King’s Lynn parkrun Event 429 02 Nov 19 Run Report – Tim Gardiner aka The parkrun Poet

The morning HE came home – King’s Lynn #429, 2 November 2019

Once out of the Essex prison, thanks to the stolen security card, I ‘borrow’ a Nissan Note from a side street to drive back to Norfolk, the county where I was born in Haddiscoe, October 1957. My village may have changed, the highways certainly have. Reading poetry books about the Waveney Valley has fostered a love of three-line haiku poems.

new road – behind the wheel old thoughts

I have a long journey to mull things over. The prison parkrun was good training for this Halloween event. The last time I power walked as a free man was at Gorleston Cliffs, my home event. Just thinking about the barcode scanning error fills me with rage, sparking a desire for revenge. They won’t be expecting a funnel ducker!

the toothy grin of a jack-o’-lantern – my face, smile-free

Stopping off, I manage to break into a roadside M&S and steal a Halloween mask, plastic scythe and road map. Back on the tarmac I’m totally lost; ten years is a long time to be away and someone has torn out the page I need. Partially sighted due to the poorly fitting hockey mask, I miss the turning for the A143, and eventually end up on the A47 heading toward King’s Lynn! Nearing town, it’s eerily quiet, except for a menacing piano tune coming from a window above the Carpenters Arms.

old house – ghost of a boy at the window

Pondering how on earth I’ve gone wrong, I decide to complete King’s Lynn parkrun instead. The dawn is here, I won’t be able to make it to Gorleston in time. A field of 285 athletes has assembled, with ghouls and ghosts to celebrate Halloween parkrun style and four first timers. The parkrun has also been swamped with a late season influx of Lynnsport Ladybirds, dotted around the course.

small joys – hiding behind a plane tree I scare a spaniel

After a lively briefing from run director Bridget, whose witch hat is dislodged by a gust, and the presentation of the Fields in Trust ‘Much Loved’ award by Event Director Gary Walker  to Claire Thomsett, The Walks Park Manager, we’re underway at nine sharpish. Despite the Rugby World Cup Final, there are plenty of volunteers today, many dressed as ladybirds or witches, a contrast to my austere boiler suit. I say nothing to any of them. Besides, I’ve not said a word since that Gorleston foul up.

early twinge – just walk like Yul Brynner they all said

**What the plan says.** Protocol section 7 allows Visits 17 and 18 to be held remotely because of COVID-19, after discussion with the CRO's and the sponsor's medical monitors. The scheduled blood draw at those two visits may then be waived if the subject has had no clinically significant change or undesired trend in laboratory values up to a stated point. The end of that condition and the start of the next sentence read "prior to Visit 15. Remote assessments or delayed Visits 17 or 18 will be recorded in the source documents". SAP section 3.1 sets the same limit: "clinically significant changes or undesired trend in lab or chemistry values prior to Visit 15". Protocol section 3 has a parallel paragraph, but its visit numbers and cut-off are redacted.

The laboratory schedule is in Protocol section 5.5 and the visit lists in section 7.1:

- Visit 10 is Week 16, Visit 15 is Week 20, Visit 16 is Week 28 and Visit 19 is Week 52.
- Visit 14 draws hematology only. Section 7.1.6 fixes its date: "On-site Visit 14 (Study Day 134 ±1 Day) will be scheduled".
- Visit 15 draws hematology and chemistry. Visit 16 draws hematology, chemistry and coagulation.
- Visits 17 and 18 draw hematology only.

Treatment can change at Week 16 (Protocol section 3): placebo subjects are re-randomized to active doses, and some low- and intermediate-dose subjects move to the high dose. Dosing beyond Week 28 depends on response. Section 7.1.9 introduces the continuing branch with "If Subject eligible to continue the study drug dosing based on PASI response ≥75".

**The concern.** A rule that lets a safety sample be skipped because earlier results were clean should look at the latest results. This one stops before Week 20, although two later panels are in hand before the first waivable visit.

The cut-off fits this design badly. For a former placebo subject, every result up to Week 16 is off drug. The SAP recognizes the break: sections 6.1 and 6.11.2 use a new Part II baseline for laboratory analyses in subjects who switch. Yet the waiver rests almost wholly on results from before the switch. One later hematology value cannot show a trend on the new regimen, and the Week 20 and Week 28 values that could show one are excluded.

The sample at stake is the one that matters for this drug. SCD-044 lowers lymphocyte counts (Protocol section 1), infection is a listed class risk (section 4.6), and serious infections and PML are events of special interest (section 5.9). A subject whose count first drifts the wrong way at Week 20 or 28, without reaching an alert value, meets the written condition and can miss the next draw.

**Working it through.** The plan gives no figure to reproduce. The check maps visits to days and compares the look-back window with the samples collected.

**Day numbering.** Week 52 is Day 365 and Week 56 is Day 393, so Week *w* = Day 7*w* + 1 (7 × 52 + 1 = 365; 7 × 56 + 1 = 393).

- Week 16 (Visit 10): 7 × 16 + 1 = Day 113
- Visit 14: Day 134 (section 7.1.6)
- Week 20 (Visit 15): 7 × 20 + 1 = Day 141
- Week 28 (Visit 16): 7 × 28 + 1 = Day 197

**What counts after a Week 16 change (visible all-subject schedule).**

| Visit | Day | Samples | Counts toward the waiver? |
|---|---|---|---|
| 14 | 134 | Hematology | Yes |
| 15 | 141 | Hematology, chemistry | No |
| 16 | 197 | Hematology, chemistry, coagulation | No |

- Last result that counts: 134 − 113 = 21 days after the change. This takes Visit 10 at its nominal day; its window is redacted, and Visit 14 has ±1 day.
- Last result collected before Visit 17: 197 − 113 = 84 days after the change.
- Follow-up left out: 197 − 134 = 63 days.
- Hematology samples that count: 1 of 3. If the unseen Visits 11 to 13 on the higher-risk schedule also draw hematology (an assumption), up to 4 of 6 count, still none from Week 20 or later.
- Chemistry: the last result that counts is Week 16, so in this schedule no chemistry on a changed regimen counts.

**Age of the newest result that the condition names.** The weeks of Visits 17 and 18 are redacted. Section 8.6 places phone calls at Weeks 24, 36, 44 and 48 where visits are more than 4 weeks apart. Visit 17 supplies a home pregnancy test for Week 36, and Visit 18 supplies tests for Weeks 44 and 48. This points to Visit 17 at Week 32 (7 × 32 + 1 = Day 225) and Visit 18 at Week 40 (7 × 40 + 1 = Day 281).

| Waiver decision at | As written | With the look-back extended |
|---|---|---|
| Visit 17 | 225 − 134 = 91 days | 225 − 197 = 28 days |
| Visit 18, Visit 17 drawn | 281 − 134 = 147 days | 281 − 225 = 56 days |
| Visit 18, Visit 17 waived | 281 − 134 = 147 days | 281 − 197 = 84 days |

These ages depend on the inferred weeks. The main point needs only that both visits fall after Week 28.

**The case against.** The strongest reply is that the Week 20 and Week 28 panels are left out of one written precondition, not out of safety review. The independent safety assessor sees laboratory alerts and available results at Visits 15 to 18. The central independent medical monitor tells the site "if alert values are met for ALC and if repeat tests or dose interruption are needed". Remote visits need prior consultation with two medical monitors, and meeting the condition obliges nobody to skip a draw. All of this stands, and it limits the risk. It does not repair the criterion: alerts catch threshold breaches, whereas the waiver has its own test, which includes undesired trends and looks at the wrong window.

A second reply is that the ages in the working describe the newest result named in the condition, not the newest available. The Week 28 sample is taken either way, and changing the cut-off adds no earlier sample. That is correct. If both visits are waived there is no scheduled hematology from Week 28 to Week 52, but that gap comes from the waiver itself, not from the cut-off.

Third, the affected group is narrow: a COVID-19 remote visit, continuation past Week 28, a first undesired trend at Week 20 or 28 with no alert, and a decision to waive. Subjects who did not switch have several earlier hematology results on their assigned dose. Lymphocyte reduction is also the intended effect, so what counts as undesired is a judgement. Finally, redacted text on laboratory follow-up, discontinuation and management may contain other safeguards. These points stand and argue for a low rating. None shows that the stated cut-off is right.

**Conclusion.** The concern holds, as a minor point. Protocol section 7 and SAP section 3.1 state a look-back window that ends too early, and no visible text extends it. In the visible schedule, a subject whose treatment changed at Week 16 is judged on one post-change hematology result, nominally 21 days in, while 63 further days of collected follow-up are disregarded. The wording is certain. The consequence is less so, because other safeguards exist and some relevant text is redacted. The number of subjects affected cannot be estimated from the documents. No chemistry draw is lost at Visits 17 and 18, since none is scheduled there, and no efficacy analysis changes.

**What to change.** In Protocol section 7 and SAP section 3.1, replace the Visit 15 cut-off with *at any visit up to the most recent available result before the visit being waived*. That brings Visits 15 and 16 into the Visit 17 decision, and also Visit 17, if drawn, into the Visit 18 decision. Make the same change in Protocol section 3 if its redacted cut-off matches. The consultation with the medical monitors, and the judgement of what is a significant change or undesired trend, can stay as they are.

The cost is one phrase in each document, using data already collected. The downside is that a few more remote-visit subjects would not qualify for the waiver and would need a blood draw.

I’m lapped by the first finishers, a large number of club runners and good for age athletes. But this doesn’t bother me in the slightest, I have no need to run. In my sights are the newest members of the Junior 10 Club, Frances Ford and Elizabeth Morris-Sampson, and the three runners entering the hallowed 100 Club, Richard Evans, Nick Mackay and Emma Langley.

plastic scythe – I slingshot around the lamp post

My 16 victims include a ladybird and witch, the sheer relentlessness of the death march claiming their scalps. No words are exchanged in passing; that would be unprofessional. The game of ‘five the scythe’ is oddly popular on my last lap, Harley Quinn resisting the temptation to whack me with her baseball bat!

the valley of the kings – I take off my mask

In the finish area, otherwise known as the Valley of the Kings, I narrowly miss a sub 40 time. More inconsolable rage! I don the mask once more. The impressive total of 25 pbs does nothing to quell my anger. Overall, 268 athletes beat the bogeyman (40:28).

runners don’t fear the reaper – snails do

My psychiatrist arrives and shoots me six times with a nerf gun. I fall backwards onto the grass behind the Valley of the Kings. Stabbing pain in my shins hinders an agonising crawl towards the safety of the stingers.

depression in the wet grass – leaves fill the space

While the run director scans the park, a few Lynnsport volunteers remain with the doctor near the finish funnel in case I return. I watch from a distance, hidden behind the Red Mount. They’ll never find me. I’ll be back next Halloween....

empty park – after the chase the silence.

Mike ‘The Shape’ Myers (c/o Tim Gardiner, the parkrun poet) PS. The above report loosely follows the ‘plot’ of Halloween, John Carpenter’s classic 1978 horror film.